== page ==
The Seven Deadly Sins in a Digital Age

The Seven Deadly Sins in a Digital Age: 7. Pride

Article by   December 2014
Now as we conclude our series, we come at last to the vice of Pride, “the Great Sin” as C.S. Lewis calls it, and as the Christian tradition has consistently taught. It is both the first and the last of sins: the mother which gives birth to all the others, but which, when grown to its full stature, can supersede, even devour the others, and last long after they have been subdued. It is the mother of all other sins because Pride is, at its root, self-love, or rather, inordinate self-love. There is an appropriate self-love that in fact acts as a check on other vices, particularly sensual ones, in which we recognize ourselves as a creature and servant of God, and in due regard for our Maker and the task to which He has called us, seek health and well-being, and seek to pursue excellence of body, mind, and soul. continue

The Seven Deadly Sins in a Digital Age: 6. Wrath

Article by   December 2014
As we come to Wrath in a Digital Age, we must once again by asking, “what is this vice exactly?” Is Wrath a vice like Gluttony – too much of a good thing, or wanting a good thing in the wrong way? Or is it more like Envy – intrinsically disordered, and purely destructive? continue

The Seven Deadly Sins in a Digital Age V. Envy

Article by   December 2014
Envy, like our previous vice, Sloth, is often misunderstood today. In fact, I suspect many of us are apt to confuse it somewhat with Greed. Both, it seems, boil down to wanting more stuff, so that Envy would seem to designate merely the sub-set of cases in which someone else already has the stuff that you want (and perhaps their having it is what prompts your wanting it). continue

The Seven Deadly Sins in a Digital Age: 4. Sloth

Article by   November 2014
When we come to the subject of Sloth in a Digital Age, the diagnosis might seem obvious, if a tad moralistic. We are all familiar with the couch potato glued to the TV screen, or the teenager who neglects his homework for video games, or her homework for Instagram. In the modern world, we are taught to work only for the sake of attaining leisure, and digital media have become our favorite source of leisure. The vice of sloth, then, we deem, is the sin of laziness, of failing to be as productive as God calls us to be. continue

The Seven Deadly Sins in a Digital Age: 3. Greed

Article by   November 2014
Given what I have said in the last installment about Gluttony, you might well be wondering what we could possibly say about the distinctive shape of Greed in a digital age. Digital content, by its nature, cannot be possessed in the way that the traditional objects of avarice can; not only is it physically insubstantial, but it is limitlessly replicable, much to the dismay of the music industry. Whatever our attempts to extend the logic of ownership to digital content via intellectual property agreements, the fact remains that such content is essentially consumed (without limit) rather than possessed, inasmuch as possession pressupposes a certain scarcity. continue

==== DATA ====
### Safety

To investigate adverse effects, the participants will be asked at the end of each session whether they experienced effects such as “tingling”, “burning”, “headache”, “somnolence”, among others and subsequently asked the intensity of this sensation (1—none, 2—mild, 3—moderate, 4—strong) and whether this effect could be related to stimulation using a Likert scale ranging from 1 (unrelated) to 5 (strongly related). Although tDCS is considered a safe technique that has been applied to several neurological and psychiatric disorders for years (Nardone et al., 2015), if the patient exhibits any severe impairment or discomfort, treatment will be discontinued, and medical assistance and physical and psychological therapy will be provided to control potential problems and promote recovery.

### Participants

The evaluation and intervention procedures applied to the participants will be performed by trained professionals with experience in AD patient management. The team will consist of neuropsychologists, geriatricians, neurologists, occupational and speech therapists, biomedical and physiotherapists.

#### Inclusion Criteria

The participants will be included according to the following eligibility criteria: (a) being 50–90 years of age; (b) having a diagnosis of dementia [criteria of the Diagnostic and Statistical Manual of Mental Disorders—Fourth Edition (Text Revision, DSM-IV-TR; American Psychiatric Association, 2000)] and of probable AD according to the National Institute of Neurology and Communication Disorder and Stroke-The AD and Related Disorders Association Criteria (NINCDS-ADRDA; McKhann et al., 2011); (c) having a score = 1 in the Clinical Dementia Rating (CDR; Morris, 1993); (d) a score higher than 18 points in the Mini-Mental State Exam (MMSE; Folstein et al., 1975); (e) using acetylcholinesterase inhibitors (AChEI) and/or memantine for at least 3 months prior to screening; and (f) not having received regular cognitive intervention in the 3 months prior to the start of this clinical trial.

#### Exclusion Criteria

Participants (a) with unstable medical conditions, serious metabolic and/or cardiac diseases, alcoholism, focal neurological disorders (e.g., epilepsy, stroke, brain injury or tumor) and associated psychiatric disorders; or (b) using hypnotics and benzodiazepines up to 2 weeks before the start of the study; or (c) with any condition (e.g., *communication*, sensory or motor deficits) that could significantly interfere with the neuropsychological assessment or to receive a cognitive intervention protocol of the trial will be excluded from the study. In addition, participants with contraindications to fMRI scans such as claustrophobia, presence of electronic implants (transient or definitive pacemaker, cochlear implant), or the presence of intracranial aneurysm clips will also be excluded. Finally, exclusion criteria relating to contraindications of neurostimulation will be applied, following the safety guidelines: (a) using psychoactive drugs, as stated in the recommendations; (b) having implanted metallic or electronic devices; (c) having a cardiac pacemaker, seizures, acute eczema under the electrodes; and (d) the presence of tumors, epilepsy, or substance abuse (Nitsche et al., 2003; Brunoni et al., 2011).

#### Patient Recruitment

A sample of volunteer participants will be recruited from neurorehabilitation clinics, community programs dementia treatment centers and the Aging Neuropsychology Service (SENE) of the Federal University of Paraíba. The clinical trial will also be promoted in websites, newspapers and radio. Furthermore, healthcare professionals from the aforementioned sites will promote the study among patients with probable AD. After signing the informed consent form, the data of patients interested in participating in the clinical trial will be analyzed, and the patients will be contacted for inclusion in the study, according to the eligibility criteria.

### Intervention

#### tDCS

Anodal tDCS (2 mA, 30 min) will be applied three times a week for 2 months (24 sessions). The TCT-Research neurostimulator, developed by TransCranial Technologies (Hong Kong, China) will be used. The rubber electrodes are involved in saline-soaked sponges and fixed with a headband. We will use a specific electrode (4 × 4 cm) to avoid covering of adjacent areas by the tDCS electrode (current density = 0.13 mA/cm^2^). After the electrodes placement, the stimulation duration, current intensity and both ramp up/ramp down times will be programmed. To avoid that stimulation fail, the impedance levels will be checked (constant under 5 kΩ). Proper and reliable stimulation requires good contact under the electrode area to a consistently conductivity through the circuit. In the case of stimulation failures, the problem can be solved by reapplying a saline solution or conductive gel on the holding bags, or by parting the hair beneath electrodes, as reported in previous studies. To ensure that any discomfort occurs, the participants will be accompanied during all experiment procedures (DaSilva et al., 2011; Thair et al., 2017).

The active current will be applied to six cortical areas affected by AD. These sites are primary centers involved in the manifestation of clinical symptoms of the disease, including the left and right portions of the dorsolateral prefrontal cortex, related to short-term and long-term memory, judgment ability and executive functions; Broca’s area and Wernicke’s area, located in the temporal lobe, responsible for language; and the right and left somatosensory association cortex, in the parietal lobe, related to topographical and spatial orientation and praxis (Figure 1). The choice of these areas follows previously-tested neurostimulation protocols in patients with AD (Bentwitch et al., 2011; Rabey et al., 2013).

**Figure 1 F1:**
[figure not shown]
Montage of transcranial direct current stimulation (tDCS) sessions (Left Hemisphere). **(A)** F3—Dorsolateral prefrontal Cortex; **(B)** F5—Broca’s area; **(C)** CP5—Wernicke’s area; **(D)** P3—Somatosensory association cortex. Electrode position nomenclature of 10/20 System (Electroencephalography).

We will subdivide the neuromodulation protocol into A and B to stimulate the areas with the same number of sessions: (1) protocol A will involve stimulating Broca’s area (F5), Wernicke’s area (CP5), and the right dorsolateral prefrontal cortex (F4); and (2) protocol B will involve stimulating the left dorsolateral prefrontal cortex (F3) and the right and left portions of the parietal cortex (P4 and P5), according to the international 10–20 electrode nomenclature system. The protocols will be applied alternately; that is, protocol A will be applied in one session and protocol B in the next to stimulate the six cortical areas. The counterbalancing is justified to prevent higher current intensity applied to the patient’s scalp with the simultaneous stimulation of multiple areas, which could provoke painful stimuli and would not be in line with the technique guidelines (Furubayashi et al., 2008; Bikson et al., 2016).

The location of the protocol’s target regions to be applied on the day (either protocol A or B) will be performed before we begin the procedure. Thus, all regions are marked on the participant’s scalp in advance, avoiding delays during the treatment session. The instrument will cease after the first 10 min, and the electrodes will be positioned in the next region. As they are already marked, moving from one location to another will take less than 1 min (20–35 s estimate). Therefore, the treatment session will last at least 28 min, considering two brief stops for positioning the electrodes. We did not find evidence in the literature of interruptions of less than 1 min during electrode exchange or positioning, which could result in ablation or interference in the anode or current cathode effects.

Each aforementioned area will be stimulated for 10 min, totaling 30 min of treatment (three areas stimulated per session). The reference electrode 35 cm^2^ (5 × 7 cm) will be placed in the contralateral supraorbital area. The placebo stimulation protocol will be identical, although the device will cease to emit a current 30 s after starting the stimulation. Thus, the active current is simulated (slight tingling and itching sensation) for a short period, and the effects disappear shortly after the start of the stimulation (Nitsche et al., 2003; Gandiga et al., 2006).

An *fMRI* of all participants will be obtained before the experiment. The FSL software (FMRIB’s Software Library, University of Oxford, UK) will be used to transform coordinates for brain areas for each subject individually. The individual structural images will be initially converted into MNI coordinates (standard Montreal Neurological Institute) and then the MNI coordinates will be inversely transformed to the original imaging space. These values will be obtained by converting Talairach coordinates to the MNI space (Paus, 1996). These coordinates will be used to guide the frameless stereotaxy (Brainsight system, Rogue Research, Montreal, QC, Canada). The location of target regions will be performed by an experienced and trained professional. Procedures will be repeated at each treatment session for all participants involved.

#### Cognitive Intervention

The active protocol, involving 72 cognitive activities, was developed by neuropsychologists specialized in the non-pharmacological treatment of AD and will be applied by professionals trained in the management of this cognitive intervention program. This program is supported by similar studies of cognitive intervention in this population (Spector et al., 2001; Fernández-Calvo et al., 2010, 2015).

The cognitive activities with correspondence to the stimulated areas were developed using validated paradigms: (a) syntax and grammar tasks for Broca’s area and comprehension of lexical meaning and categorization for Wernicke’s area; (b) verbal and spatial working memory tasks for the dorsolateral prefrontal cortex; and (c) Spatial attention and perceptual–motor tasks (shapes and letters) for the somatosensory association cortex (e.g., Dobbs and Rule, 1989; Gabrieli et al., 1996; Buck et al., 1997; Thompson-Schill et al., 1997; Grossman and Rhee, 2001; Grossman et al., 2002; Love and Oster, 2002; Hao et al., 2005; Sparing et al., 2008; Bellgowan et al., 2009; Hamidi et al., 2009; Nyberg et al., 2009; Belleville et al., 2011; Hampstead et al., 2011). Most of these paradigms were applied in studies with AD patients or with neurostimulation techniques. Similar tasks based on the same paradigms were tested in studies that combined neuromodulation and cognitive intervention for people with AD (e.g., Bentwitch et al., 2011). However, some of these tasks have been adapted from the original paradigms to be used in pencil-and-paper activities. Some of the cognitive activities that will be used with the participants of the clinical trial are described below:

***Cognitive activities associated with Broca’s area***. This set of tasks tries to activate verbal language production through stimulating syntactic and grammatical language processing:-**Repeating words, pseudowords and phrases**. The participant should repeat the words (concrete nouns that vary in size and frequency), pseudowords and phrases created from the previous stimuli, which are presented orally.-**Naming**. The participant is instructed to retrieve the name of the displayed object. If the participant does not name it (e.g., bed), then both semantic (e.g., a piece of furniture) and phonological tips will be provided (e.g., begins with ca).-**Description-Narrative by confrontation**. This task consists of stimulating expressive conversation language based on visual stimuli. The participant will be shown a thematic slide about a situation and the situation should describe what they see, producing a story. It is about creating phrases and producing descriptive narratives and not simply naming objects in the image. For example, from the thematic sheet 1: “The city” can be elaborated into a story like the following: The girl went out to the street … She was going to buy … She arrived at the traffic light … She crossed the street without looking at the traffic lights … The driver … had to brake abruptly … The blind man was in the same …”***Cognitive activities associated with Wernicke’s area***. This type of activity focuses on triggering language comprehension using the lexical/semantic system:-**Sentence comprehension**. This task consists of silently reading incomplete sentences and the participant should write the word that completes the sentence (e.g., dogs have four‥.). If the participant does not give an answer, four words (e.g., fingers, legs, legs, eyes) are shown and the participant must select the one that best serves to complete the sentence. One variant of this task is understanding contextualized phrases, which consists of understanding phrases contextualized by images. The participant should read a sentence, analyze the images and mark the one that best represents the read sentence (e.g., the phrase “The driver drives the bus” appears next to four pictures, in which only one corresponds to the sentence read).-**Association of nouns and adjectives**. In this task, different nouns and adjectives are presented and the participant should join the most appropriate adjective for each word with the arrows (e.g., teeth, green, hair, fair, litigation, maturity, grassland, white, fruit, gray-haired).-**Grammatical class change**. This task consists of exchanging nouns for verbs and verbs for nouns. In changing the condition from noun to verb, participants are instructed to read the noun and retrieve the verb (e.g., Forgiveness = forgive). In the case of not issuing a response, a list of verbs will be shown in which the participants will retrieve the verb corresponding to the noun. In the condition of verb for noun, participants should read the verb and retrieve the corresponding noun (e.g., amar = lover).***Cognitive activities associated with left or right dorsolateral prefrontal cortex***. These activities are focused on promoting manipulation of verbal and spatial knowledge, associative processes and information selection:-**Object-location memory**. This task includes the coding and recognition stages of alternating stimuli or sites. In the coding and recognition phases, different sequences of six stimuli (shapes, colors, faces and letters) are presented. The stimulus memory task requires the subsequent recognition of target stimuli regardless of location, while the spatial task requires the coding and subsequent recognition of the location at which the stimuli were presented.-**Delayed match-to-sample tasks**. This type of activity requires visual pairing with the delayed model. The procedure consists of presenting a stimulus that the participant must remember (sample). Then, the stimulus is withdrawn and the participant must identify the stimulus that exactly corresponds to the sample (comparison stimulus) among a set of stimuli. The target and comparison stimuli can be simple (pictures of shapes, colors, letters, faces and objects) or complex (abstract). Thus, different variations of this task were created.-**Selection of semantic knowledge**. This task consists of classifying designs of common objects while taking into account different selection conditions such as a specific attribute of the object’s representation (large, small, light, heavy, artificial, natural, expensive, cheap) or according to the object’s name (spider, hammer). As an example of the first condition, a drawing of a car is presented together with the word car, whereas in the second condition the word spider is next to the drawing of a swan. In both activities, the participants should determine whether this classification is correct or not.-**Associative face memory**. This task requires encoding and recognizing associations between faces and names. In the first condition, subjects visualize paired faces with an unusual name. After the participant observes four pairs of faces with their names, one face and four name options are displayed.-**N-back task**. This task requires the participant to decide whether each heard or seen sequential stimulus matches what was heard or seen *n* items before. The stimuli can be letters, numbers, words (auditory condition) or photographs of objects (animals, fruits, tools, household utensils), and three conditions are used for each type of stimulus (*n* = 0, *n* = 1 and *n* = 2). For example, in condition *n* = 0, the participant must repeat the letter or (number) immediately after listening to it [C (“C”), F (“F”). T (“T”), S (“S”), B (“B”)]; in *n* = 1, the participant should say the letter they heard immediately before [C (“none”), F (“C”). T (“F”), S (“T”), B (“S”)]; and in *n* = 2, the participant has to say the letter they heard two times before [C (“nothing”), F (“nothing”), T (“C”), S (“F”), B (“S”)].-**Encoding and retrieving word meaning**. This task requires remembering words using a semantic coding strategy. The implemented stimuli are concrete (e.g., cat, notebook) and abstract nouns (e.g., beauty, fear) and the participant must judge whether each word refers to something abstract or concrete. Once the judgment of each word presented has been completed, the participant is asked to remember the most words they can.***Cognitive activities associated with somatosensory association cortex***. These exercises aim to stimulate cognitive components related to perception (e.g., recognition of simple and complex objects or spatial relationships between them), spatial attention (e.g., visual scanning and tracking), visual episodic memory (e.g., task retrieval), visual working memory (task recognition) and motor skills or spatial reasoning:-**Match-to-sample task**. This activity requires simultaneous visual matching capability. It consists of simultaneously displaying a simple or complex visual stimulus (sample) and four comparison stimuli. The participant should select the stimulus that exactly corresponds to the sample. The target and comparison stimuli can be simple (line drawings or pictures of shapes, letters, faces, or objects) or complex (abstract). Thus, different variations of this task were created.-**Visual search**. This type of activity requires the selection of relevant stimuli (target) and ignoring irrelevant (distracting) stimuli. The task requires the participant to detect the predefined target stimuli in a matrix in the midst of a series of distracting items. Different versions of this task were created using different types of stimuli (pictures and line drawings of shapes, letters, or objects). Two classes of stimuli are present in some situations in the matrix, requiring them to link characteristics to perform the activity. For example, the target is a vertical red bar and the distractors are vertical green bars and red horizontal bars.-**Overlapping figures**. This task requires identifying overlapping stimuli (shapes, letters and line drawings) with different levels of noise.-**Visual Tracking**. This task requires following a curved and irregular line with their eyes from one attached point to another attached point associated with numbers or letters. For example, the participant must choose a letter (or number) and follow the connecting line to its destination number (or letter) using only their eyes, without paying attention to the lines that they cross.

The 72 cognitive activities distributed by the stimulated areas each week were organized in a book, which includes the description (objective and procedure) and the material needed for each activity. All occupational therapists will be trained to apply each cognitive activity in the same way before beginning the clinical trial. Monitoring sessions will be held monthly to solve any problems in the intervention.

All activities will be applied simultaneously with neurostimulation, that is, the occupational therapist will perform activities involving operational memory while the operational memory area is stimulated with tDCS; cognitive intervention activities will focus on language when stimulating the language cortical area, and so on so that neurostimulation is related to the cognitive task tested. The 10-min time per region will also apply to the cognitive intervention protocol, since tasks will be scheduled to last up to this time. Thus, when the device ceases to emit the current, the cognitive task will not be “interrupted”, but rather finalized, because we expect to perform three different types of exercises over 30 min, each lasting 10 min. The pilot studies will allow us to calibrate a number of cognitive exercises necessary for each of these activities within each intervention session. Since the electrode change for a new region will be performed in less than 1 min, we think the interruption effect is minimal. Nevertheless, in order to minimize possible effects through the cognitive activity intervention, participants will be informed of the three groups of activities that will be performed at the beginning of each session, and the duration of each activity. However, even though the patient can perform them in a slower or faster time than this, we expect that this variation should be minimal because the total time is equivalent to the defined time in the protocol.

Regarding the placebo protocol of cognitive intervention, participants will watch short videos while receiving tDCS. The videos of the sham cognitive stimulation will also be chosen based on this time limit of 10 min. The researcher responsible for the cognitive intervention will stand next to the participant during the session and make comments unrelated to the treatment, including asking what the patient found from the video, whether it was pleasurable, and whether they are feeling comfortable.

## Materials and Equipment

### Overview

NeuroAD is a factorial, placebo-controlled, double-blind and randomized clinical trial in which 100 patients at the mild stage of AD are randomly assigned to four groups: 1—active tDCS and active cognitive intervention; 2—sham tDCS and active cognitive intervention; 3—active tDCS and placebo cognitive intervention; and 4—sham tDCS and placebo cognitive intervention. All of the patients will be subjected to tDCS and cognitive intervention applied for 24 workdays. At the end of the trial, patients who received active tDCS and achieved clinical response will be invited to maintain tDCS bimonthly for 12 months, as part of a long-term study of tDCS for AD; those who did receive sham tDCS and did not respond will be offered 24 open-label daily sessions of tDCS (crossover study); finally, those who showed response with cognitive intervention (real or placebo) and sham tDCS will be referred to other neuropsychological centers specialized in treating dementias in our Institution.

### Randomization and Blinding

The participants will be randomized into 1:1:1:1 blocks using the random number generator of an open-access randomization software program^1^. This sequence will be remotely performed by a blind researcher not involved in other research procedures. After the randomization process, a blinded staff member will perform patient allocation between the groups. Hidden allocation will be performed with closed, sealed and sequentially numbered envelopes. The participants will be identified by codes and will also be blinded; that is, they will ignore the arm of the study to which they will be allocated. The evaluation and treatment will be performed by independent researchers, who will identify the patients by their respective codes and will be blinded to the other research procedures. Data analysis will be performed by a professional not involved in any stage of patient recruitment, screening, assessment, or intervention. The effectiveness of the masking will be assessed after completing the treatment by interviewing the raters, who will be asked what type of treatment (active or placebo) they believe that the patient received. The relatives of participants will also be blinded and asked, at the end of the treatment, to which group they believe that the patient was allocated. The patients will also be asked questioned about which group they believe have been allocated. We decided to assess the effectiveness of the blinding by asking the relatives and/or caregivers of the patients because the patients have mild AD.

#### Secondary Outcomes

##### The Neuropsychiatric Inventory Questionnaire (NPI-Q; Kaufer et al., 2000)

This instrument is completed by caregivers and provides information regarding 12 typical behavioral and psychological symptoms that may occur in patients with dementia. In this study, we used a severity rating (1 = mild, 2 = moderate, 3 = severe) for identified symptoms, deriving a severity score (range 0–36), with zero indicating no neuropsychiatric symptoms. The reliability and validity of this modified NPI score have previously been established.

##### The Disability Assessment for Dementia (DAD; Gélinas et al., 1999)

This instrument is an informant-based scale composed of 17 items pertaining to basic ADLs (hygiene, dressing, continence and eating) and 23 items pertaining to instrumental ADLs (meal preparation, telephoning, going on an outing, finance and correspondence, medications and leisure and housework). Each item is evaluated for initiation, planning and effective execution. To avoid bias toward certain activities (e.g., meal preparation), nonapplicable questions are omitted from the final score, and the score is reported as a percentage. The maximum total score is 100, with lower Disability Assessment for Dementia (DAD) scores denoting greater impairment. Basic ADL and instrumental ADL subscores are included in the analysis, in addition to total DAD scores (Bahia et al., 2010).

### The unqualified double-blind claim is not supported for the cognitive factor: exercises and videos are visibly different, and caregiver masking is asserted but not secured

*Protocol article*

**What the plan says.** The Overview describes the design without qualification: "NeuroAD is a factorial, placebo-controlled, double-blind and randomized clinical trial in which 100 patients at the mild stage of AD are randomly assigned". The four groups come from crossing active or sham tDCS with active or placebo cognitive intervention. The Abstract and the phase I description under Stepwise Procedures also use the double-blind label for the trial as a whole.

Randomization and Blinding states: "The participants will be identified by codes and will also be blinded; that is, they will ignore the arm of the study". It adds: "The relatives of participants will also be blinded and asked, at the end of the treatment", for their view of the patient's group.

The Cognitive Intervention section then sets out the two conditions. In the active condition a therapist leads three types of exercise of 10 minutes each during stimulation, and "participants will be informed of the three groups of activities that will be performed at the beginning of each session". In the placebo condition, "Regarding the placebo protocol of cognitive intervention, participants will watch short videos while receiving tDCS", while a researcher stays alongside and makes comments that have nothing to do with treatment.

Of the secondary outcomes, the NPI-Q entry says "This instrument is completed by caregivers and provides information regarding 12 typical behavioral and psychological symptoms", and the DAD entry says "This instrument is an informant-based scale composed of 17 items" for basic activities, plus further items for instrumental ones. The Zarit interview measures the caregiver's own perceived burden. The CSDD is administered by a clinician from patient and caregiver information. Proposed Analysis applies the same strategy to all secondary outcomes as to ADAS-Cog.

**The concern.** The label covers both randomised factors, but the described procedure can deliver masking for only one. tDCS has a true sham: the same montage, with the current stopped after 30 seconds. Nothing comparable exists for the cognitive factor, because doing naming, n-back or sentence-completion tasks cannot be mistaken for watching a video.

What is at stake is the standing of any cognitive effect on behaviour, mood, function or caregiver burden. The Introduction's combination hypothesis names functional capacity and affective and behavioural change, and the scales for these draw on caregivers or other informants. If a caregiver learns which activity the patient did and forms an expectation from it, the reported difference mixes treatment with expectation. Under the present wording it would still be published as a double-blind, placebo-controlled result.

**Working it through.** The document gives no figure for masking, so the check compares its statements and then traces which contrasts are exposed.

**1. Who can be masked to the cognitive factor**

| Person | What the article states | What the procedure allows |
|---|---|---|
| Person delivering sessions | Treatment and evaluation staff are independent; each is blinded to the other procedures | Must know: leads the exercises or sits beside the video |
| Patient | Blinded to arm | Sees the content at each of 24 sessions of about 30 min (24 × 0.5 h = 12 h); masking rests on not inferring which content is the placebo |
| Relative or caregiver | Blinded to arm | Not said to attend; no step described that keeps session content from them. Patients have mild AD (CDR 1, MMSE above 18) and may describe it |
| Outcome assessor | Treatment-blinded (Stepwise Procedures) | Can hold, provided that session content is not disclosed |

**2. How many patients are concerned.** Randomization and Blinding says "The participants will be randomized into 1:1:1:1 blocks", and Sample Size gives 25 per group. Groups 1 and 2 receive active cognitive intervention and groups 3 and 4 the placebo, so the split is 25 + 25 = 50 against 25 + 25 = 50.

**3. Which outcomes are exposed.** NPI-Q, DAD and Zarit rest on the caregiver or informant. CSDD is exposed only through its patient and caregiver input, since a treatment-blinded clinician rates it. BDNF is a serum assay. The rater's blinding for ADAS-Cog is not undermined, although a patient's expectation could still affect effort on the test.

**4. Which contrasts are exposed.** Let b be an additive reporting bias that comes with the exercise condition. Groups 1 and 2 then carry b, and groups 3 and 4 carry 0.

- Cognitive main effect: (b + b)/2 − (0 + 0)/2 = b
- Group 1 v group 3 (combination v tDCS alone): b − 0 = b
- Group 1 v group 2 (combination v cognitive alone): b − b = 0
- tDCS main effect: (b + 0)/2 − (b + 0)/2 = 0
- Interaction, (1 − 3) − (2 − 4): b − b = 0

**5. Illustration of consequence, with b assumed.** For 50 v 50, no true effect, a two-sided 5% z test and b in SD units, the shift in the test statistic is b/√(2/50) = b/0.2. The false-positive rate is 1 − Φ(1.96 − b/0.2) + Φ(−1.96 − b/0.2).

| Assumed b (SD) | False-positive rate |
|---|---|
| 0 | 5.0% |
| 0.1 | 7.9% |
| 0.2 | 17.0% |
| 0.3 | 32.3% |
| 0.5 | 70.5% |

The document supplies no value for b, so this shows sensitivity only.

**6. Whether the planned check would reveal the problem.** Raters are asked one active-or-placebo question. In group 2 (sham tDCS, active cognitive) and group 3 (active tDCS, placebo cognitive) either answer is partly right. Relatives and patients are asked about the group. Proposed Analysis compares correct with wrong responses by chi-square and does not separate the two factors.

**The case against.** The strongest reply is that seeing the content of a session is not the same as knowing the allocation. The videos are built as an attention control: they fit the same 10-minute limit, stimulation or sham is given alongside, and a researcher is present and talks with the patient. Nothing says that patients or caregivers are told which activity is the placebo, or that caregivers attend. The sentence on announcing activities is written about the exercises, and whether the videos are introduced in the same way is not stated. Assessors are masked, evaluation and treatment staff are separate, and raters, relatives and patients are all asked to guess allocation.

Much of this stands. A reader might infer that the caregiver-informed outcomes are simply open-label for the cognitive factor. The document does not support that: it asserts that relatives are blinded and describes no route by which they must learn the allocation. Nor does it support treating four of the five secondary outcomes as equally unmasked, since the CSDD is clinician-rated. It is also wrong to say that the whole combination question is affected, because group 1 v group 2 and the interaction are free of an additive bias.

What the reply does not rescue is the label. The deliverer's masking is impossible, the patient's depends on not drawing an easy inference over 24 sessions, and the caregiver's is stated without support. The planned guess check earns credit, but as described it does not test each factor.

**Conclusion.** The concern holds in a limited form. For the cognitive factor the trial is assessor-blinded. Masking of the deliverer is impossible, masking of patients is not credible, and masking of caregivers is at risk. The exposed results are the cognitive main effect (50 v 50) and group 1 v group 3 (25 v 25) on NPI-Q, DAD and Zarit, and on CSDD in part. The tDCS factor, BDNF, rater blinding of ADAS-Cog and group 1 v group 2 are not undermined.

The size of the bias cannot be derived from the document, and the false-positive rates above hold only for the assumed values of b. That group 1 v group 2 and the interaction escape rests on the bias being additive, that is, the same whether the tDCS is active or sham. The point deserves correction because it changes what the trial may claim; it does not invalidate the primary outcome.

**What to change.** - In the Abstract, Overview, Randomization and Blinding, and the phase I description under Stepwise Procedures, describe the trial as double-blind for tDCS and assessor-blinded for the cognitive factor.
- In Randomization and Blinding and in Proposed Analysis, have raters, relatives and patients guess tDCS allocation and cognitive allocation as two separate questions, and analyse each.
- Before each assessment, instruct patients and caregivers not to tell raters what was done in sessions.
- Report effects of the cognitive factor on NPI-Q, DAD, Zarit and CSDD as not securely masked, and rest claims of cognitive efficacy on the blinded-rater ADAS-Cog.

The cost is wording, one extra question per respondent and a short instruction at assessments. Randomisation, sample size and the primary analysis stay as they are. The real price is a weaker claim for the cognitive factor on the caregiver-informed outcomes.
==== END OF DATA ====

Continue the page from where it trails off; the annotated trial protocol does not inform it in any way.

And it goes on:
The Seven Deadly Sins in a Digital Age: 2. Gluttony

Article by   November 2014
At first glance, the subject of “gluttony in a digital age” might seem almost a joke. However much gluttony might be a dominant vice in our society (and in one of the most perceptive chapters of The Screwtape Letters, C.S. Lewis reveals it to be far more pervasive than we might have imagined), it can have little to do with the digital side of our lives. If gluttony is a matter of over-consuming food and drink, the things most central to our bodily existence, then our use of digital technologies, which we engage with the eyes and the mind, cannot be an issue of gluttony. continue

The Seven Deadly Sins in a Digital Age: 1. Lust

Article by   November 2014
When the subject of “Lust in a digital age” comes up, our minds are likely to jump immediately to the suffocating epidemic of internet pornography that is sweeping our country–indeed, the world. Although it is still rarely openly discussed, most of us are probably dimly aware of the statistics, which are terrifying, and the anecdotes, which are more terrifying still. More than two-thirds of men now report watching porn on at least a weekly basis, and many report full-blown addictive behaviors, watching porn daily, for hours on end, and seeking out ever more perverse and degrading videos. continue

The Seven Deadly Sins in a Digital Age: An Introduction

Article by   November 2014
Although the advent of new technology has probably posed new challenges for almost every generation, no one can deny that the pace of change has increased exponentially in recent decades, inflicting ever more severe growing pains on Christians seeking to live faithfully in a rapidly-changing world. continue

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